MarginaliaThe order of penance.The penaunce to these parties enioyned by this Iohn Longland Byshop of Lyncolne, was almost vniforme & all after one condition, saue onely that they were seuerally committed and diuided into seueral and diuers monasteries, there to be kept and founde of almes all their lyfe, excepte they were otherwise dispensed with by the Byshop: as for exāple I haue here adioyned the Bishops letter for one of the sayde number, sent to the Abbay of Ensham, there to bee kept in perpetuall penaunce. By which one, an estimatiō may be taken of the rest, which were bestowed lykewise sunderly into sundry Abbayes, as to Osney, to Fredeswyde, to Abyngdon, to Tame, to Bissetor, to Dorchester, to Notley, to Ashrygs, and diuers moe. The copye of the byshops letter sent to the Abbot of Ensham, here foloweth vnder written. 

Commentary  *  Close

This document has not survived and it was probably copied into the lost courtbook of Bishop Longland.

[Back to Top]
¶ The Bishops letter to the Abbot of Ensham.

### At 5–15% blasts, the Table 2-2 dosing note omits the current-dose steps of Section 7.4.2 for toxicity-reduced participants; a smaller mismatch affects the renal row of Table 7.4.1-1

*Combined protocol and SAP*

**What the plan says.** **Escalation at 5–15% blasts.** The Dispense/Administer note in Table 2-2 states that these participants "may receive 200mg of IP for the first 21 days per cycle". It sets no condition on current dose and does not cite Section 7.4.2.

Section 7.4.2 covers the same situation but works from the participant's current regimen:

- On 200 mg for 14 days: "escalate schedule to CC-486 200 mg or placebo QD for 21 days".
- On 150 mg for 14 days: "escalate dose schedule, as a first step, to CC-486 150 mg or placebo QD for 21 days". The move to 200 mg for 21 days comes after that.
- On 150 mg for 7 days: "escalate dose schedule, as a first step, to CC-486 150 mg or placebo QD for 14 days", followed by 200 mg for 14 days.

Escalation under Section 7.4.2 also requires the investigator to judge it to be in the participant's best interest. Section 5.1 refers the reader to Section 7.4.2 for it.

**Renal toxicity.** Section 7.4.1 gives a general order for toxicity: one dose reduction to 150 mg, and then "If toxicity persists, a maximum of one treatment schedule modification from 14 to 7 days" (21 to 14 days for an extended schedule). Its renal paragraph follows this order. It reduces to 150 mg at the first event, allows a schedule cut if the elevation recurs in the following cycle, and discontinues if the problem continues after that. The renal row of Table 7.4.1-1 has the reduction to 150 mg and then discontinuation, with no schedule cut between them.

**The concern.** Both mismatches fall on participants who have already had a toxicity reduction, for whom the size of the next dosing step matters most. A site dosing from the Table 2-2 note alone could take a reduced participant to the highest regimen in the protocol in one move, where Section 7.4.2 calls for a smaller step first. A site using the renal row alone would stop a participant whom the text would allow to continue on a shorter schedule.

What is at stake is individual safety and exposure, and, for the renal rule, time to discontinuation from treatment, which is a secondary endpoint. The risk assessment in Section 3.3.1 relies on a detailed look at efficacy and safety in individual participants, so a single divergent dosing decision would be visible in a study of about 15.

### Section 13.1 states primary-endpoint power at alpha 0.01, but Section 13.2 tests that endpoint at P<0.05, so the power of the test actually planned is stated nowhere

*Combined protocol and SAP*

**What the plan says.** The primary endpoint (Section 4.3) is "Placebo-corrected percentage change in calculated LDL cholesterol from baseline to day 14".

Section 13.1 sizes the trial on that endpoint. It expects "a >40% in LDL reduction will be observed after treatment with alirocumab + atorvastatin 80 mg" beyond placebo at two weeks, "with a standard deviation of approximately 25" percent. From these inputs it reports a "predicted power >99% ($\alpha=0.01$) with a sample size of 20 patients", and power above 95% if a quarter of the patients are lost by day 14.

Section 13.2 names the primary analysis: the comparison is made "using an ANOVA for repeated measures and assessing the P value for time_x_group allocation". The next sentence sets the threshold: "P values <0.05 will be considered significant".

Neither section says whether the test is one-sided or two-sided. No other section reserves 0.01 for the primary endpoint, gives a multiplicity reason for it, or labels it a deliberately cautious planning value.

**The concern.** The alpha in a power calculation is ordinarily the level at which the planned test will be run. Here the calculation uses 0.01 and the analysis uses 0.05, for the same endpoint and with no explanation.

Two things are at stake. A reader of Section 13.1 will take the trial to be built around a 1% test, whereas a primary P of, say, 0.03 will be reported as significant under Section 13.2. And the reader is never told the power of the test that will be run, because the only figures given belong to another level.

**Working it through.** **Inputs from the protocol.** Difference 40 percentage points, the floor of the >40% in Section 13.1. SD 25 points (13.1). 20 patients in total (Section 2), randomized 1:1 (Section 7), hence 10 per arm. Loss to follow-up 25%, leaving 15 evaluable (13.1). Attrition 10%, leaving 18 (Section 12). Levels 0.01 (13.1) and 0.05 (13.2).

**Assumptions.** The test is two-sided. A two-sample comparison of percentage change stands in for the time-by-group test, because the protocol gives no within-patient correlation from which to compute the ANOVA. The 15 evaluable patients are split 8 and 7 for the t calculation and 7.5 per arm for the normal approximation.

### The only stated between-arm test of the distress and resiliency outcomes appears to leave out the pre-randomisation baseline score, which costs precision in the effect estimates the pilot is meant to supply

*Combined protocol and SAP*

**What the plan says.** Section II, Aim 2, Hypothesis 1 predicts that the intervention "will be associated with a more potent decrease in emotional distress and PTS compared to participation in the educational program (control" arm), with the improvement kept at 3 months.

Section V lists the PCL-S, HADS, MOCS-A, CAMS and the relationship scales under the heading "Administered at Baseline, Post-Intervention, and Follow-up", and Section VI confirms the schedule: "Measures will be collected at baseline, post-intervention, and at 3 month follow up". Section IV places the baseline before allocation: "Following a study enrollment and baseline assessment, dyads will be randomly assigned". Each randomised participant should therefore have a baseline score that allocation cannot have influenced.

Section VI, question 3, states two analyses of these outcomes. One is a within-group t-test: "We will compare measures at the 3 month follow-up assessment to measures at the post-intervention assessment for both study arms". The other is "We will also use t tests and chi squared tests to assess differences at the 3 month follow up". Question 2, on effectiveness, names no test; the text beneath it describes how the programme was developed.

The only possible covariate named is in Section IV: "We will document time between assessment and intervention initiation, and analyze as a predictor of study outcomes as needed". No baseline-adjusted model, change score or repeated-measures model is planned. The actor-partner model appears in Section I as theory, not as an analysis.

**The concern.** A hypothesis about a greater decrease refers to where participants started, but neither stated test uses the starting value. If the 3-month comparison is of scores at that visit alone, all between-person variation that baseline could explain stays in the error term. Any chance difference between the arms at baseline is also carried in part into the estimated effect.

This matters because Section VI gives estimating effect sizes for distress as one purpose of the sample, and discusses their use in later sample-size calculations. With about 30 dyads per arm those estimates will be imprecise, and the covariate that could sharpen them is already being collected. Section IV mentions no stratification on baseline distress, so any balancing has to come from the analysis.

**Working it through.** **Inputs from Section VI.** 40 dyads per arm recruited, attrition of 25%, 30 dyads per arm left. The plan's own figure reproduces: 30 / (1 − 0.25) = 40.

MarginaliaThe copie of the byshops letter to þe abbot of Ensham.MY louyng brother, I recommend me hartlye vnto you: and where as I haue, accordyng to the lawe, put this bearer R. T. to perpetuall penaunce within your monastery of Ensham, there to lyue as a penitent, and not otherwise, I pray you, and neuerthelesse, accordyng vnto the law, commaund you to receaue him, and see ye order him there accordingly to his iniunctions whiche he will shewe you, if ye require the same. As for his lodgyng, he will bring it with him. And his meate and drinke, he may haue such as ye geue of your almes. And if he can so order him self by his labor wtin your house in your busines, wherby he may deserue his meate and drinke, so may you order hym, as ye see cōuenient to his desertes, so þt he passe not the precincte of your monestery. And thus fare you hartly well from my place. &c.